Predicted distances to Level A harassment isopleths, which vary based on marine mammal hearing groups, were calculated based on modeling performed by L-DEO using the NUCLEUS software program and the NMFS User Spreadsheet, described below. The updated acoustic thresholds for impulsive sounds (e.g., airguns) contained in the Technical Guidance were presented as dual metric acoustic thresholds using both SELcum and peak sound pressure metrics (NMFS 2016a). As dual metrics, NMFS considers onset of PTS (Level A harassment) to have occurred when either one of the two metrics is exceeded (i.e., metric resulting in the largest isopleth). The SELcum metric considers both level and duration of exposure, as well as auditory weighting functions by marine mammal hearing group. In recognition of the fact that the requirement to calculate Level A harassment ensonified areas could be more technically challenging to predict due to the duration component and the use of weighting functions in the new SELcum thresholds, NMFS developed an optional User Spreadsheet that includes tools to help predict a simple isopleth that can be used in conjunction with marine mammal density or occurrence to facilitate the estimation of take numbers.
The values for SELcum and peak SPL for the Langseth airgun array were derived from calculating the modified farfield signature (Table 5). The farfield signature is often used as a theoretical representation of the source level. To compute the farfield signature, the source level is estimated at a large distance below the array (e.g., 9 km), and this level is back projected mathematically to a notional distance of 1 m from the array's geometrical center. However, when the source is an array of multiple airguns separated in space, the source level from the theoretical farfield signature is not necessarily the best measurement of the source level that is physically achieved at the source (Tolstoy et al. 2009). Near the source (at short ranges, distances <1 km), the pulses of sound pressure from each individual airgun in the source array do not stack constructively, as they do for the theoretical farfield signature. The pulses from the different airguns spread out in time such that the source levels observed or modeled are the result of the summation of pulses from a few airguns, not the full array (Tolstoy et al. 2009). At larger distances, away from the source array center, sound pressure of all the airguns in the array stack coherently, but not within one time sample, resulting in smaller source levels (a few dB) than the source level derived from the farfield signature. Because the farfield signature does not take into account the large array effect near the source and is calculated as a point source, the modified farfield signature is a more appropriate measure of the sound source level for distributed sound sources, such as airgun arrays. L-DEO used the acoustic modeling methodology as used for Level B harassment with a small grid step of 1 m in both the inline and depth directions. The propagation modeling takes into account all airgun interactions at short distances from the source, including interactions between subarrays which are modeled using the NUCLEUS software to estimate the notional signature and MATLAB software to calculate the pressure signal at each mesh point of a grid. For a more complete explanation of this modeling approach, please see “Appendix A: Determination of Mitigation Zones” in the IHA application.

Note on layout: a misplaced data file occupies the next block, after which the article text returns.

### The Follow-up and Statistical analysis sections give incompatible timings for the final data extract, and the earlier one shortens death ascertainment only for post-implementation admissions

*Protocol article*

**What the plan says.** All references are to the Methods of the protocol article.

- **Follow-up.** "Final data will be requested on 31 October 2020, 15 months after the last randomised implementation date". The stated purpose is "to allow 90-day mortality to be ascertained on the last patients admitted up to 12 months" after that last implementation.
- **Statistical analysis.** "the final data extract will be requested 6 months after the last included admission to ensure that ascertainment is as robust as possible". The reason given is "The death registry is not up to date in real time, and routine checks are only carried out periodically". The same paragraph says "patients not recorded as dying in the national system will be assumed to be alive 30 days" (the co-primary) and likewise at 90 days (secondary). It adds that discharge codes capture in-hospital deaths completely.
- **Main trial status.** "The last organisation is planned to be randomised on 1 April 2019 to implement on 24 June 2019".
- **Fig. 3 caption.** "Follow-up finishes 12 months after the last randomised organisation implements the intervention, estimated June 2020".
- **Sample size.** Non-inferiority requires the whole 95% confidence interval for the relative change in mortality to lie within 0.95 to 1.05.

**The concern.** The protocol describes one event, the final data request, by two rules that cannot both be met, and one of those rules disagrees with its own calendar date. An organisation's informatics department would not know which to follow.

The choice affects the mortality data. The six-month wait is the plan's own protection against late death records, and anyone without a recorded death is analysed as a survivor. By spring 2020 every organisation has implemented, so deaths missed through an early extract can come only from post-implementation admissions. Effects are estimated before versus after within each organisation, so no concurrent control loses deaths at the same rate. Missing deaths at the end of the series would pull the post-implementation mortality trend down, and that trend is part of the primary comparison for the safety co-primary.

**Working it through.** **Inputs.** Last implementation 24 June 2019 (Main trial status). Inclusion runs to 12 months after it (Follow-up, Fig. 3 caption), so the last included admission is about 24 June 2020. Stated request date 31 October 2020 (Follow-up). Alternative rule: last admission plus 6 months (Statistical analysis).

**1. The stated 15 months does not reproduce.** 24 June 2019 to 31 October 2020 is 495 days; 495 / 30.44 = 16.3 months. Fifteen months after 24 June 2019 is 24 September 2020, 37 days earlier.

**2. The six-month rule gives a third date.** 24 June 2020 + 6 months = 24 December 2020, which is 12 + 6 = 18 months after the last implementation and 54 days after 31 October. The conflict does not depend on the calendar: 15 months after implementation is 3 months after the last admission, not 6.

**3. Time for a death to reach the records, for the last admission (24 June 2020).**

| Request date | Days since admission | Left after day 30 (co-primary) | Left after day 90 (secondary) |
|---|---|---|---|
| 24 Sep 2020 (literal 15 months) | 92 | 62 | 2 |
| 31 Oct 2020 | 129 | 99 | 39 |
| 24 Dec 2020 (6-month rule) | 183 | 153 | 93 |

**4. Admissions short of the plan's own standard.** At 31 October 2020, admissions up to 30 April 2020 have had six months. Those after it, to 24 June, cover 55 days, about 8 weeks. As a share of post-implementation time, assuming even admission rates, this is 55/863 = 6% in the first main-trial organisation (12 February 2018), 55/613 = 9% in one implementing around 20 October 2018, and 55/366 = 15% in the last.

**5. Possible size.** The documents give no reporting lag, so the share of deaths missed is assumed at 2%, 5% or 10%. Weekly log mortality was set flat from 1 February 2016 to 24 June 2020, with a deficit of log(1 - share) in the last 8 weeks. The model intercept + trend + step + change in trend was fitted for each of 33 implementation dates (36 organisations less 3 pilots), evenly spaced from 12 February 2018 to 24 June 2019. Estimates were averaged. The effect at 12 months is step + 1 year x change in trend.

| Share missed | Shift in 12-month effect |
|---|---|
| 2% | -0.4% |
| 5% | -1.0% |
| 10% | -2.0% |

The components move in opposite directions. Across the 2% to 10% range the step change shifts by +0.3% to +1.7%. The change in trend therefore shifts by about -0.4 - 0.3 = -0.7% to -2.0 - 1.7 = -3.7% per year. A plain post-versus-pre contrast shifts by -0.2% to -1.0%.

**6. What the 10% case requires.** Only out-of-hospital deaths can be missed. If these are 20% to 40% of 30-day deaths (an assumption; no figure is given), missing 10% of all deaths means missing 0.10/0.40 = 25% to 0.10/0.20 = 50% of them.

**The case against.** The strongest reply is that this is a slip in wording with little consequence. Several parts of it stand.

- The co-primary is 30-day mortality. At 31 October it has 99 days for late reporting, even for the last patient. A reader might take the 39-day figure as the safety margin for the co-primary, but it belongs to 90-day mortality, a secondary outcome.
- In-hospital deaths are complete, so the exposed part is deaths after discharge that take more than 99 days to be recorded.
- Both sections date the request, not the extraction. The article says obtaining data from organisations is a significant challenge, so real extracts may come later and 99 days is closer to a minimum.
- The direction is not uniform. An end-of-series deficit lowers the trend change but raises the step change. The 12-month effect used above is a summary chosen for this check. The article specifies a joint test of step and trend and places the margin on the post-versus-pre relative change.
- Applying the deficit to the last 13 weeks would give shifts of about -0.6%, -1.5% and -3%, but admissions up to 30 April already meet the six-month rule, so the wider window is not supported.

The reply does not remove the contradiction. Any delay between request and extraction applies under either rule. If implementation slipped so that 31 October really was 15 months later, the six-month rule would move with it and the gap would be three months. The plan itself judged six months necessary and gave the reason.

In order to more realistically incorporate the Technical Guidance's weighting functions over the seismic array's full acoustic band, unweighted spectrum data for the Langseth's airgun array (modeled in 1 Hz bands) was used to make adjustments (dB) to the unweighted spectrum levels, by frequency, according to the weighting functions for each relevant marine mammal hearing group. These adjusted/weighted spectrum levels were then converted to pressures (μPa) in order to integrate them over the entire broadband spectrum, resulting in broadband weighted source levels by hearing group that could be directly incorporated within the User Spreadsheet (i.e., to override the Spreadsheet's more simple weighting factor adjustment). These hearing group specific weighted source levels are presented in Table 5 below.Start Printed Page 27255
Table 5—Modeled Source Levels Based on Modified Farfield Signature for the R/V Langseth 6,600 in3 Airgun Array, and Single 40 in3 Airgun
| ||Low frequency cetaceans (L
: 219 dB;
: 183 dB)||Mid frequency cetaceans (L
: 230 dB;
: 185 dB||High frequency cetaceans (L
: 202 dB;
: 155 dB)||Phocid Pinnipeds (Underwater)
: 218 dB;
: 185 dB)||Otariid Pinnipeds (Underwater)
: 232 dB;
: 203 dB)|
|6,600 in3 airgun array (Peak SPLflat)||252.06||252.65||253.24||252.25||252.52|
|6,600 in3 airgun array (SELcum)||232.98||232.84||233.10||232.84||232.08|